September 19th, 2009

Victoria

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Labor Day weekend, we visited Victoria. In many ways, Victoria is a colonial city. It was at the hub of the British colonial exploitation of the northwest, which was not as lucrative as India but the sea otter and seal skins extracted from the indigenous hunters of Vancouver Island and the Queen Charlottes were enough to put extra silver tea services on tables at Brighton, uncork an extra bottle of French claret at Oxford and Cambridge, and keep the upper lips a bit stiffer in London.

All this came to mind as Rebecca and I ate lunch in the Bengal Room at the Empress Hotel, whose creaking parquet floors, marvelously matched grain woodwork, worn leather, and ancient tiger skins intentionally evoke the Raj, which was still alive when the hotel was built.

The British attitude toward the indigenous population of North America differed from the American attitude. Most significantly, the British had little interest in possessing the country, they merely wanted to profit from it. According to J. G. Swan, an American oysterman, Indian teacher, collector for the Smithsonian, diarist and first hand witness to the interplay between Indians and whites on the Olympic Peninsula of Washington state, the British systematically worked with the natives, carefully manipulated prices of trading goods, and methodically grabbed the most they could from their colony with a businesslike eye on longterm maximization of profits. Tending to the welfare of the natives was a form of scientific cropping.

The Americans– Bostons, as they were called in Chinook jargon– were inclined toward harum-scarum idealism and less systematic, generally regarding the native people as a bad-smelling hindrance to full use of the resources of the land and sea, which were the destined possessions of the American whites. The Bostons fretted over converting the savages to Christianity, sold them illegal, and occasionally poisonous, whiskey at street drug prices, and generally had neither hesitation nor scruple about robbing them blind, hoping all the time that they would go away.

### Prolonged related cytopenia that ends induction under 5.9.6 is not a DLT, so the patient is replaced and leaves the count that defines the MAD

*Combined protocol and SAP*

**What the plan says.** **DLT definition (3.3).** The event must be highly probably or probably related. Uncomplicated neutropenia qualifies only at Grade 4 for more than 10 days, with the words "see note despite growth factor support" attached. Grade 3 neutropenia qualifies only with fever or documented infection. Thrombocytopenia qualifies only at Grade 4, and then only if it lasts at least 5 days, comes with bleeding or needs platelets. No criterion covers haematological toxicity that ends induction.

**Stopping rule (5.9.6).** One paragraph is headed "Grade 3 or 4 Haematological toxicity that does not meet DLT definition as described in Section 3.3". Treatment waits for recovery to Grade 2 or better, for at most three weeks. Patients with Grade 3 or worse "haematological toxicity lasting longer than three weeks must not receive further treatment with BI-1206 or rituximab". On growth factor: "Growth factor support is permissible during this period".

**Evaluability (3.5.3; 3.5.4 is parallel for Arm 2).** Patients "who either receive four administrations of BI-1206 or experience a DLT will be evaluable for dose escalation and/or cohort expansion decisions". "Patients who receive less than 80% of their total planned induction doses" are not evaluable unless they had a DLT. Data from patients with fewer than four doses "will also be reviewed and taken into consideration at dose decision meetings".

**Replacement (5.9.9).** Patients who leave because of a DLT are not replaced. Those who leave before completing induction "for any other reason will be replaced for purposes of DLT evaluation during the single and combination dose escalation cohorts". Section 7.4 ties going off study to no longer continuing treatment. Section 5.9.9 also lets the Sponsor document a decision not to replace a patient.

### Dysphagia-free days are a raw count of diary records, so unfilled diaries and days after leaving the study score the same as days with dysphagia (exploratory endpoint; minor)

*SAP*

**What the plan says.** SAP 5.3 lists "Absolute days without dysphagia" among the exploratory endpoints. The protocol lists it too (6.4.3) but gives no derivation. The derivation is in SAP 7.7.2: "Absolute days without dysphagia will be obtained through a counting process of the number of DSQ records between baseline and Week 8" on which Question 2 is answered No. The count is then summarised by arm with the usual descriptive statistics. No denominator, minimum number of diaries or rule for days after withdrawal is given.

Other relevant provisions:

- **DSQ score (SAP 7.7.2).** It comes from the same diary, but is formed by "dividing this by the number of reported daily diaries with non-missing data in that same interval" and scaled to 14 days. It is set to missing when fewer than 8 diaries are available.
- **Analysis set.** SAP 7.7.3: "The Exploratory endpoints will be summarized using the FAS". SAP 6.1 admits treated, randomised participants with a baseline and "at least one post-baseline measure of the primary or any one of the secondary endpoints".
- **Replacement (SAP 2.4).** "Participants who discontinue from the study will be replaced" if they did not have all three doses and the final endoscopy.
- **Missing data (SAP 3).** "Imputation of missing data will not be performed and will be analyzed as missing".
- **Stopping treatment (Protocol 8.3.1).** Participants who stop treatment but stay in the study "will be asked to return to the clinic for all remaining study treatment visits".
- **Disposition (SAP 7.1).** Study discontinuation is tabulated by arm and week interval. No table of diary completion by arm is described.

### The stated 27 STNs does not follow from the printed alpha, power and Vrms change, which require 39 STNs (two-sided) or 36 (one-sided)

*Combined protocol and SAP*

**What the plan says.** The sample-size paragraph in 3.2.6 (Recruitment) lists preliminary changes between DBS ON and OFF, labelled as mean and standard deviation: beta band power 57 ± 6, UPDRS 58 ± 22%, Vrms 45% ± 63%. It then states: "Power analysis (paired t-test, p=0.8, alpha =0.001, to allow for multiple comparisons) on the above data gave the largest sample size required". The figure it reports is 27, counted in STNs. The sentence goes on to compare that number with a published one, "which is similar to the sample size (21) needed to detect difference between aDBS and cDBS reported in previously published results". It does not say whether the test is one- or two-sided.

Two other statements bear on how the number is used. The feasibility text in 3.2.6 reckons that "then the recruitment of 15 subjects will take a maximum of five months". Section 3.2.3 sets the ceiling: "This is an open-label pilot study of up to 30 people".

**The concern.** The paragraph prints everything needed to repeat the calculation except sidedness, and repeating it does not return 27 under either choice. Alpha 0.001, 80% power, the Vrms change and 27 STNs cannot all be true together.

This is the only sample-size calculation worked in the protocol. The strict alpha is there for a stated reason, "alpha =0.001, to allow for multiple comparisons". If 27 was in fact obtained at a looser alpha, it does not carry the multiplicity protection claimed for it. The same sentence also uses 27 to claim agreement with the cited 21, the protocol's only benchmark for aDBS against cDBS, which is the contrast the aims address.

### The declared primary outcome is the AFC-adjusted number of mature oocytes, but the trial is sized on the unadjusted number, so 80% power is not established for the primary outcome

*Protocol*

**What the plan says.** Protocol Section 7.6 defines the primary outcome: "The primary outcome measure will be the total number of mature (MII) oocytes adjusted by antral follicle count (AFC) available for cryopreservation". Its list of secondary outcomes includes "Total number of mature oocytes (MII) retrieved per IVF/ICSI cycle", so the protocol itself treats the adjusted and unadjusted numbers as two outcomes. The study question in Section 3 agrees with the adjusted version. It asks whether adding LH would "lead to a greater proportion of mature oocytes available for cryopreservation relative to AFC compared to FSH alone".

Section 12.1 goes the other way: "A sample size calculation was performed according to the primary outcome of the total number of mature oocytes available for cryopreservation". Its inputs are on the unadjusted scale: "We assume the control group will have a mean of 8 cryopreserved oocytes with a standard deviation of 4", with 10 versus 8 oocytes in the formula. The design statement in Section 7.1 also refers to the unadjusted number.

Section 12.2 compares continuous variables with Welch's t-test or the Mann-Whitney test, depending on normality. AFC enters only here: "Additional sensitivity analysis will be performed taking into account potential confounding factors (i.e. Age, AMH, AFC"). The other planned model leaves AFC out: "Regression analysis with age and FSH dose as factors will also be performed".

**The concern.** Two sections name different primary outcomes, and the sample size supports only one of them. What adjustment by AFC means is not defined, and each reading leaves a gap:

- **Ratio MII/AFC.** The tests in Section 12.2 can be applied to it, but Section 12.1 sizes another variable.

Victoria is charming. It maintains the image of a bastion of British civilization on the edge of the world with the frantic and sincere effort of tourism bureaus and local boosters everywhere, but with effortless grace, the city hosts a collection of totem poles and indigenous art associated with the Royal British Columbia Museum. The collection is a portal into the unique civilization of hunter-gathers in a paradise so plentiful that they could stay in one place and develop an elaborate and elegant society comparable to, but vastly different from, societies that arose around the stationary abundance of agricultural economy.

When the Europeans arrived, it is hard to determine who was more sophisticated, the Indians who used the simple seamen as pawns to gain status in the elaborate coastal social structure, or the Europeans who made fortunes freighting sea otter skins to China. Reading the record of the northwest coast in the eighteenth and early nineteenth centuries, it is not clear who is taking advantage of whom. Eventually, smallpox and whiskey decimated and unnerved the Indians, leaving them to struggle as the Bostons and British took over their territory, but until the mid-nineteenth century, coastal arts flourished. Larger and larger lodges were built, taller totem poles erected and mightier and mightier displays of wealth were made at huge potlatches, all based on the influx of goods fleeced from the ignorant Europeans.

manwithhandinmouthThe history of this fine period can be seen in the displays at the RBCM, where the poles, carvings, and artifacts were harvested and put on display. I spent two days of the long weekend drinking in the power of the bizarre Indian images. I am not an art historian, or a connoisseur of the visual arts so I can’t say much, except to comment that the elaborate vocabulary of the images shouts out that the artists said something important and dramatic to their fellows, but what it was, would be insulting for me to guess.

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